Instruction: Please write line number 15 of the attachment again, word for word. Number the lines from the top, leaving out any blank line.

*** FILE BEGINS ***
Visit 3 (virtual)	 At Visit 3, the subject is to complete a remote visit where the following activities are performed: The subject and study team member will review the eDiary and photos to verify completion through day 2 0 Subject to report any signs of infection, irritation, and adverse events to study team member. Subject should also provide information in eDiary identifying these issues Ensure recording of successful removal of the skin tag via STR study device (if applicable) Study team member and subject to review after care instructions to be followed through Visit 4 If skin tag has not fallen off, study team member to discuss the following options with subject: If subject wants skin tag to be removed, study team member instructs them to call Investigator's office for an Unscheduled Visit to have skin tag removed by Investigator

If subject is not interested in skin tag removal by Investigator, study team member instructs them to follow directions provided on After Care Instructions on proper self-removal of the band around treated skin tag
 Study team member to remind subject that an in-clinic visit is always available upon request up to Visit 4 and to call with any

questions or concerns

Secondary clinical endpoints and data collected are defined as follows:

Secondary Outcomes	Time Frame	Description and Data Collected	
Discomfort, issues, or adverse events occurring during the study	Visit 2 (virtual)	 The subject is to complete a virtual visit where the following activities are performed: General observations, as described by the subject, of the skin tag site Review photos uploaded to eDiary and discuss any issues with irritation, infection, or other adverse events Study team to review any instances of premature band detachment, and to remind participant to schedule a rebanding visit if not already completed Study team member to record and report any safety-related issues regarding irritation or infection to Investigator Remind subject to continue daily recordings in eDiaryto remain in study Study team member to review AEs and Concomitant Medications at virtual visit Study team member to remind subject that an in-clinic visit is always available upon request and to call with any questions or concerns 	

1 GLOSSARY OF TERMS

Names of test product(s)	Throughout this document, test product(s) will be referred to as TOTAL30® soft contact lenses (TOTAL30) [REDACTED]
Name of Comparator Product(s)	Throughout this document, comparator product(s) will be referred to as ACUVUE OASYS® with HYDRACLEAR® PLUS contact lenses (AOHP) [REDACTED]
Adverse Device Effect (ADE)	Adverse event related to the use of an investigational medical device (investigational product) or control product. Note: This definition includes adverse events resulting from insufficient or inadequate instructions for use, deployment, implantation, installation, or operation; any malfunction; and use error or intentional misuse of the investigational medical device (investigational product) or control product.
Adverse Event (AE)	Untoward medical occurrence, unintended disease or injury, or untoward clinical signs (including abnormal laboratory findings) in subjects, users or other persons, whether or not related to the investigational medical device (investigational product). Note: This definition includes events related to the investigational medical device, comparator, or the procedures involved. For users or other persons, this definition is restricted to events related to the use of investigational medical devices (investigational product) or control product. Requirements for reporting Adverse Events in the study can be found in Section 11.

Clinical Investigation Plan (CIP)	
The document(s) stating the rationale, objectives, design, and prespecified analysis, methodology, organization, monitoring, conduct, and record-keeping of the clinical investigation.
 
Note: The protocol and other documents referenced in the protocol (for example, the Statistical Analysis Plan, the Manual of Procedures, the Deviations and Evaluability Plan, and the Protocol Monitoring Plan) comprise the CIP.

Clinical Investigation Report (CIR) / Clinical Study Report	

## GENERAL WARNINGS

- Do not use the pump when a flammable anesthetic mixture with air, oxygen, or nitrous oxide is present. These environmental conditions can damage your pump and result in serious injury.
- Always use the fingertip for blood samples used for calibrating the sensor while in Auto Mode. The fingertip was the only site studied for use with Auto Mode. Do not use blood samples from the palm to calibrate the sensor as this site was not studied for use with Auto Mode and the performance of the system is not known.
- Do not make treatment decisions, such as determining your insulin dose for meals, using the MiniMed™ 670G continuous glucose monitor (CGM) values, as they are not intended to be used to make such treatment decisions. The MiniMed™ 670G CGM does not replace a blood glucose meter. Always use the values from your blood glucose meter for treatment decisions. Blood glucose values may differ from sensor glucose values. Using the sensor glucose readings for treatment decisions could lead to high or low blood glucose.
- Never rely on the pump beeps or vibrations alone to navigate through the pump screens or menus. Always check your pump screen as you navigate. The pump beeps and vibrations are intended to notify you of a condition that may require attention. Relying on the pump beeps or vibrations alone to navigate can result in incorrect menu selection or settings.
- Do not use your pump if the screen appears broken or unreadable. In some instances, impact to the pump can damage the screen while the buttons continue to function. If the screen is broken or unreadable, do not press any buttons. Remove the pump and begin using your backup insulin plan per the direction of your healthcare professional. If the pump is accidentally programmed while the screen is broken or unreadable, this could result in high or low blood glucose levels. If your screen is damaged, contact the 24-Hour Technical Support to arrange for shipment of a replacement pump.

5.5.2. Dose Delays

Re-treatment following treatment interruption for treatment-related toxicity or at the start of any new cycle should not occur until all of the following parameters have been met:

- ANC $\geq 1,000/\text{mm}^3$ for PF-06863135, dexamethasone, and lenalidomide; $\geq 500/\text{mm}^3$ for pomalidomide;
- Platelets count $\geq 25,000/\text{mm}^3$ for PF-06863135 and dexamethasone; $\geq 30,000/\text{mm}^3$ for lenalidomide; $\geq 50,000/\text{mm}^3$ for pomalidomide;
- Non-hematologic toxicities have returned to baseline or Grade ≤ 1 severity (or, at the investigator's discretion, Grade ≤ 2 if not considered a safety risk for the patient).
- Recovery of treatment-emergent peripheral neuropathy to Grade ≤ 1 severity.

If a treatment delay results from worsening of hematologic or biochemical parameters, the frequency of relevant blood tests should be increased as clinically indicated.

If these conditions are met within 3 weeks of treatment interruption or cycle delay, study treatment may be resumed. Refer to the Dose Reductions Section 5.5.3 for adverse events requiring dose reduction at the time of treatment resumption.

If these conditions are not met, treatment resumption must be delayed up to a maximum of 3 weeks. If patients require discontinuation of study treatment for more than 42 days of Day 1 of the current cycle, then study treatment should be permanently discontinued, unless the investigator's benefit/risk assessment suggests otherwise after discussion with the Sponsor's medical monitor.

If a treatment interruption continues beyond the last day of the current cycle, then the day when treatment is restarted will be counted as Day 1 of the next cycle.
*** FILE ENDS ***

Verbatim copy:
Note: The protocol and other documents referenced in the protocol (for example, the Statistical Analysis Plan, the Manual of Procedures, the Deviations and Evaluability Plan, and the Protocol Monitoring Plan) comprise the CIP.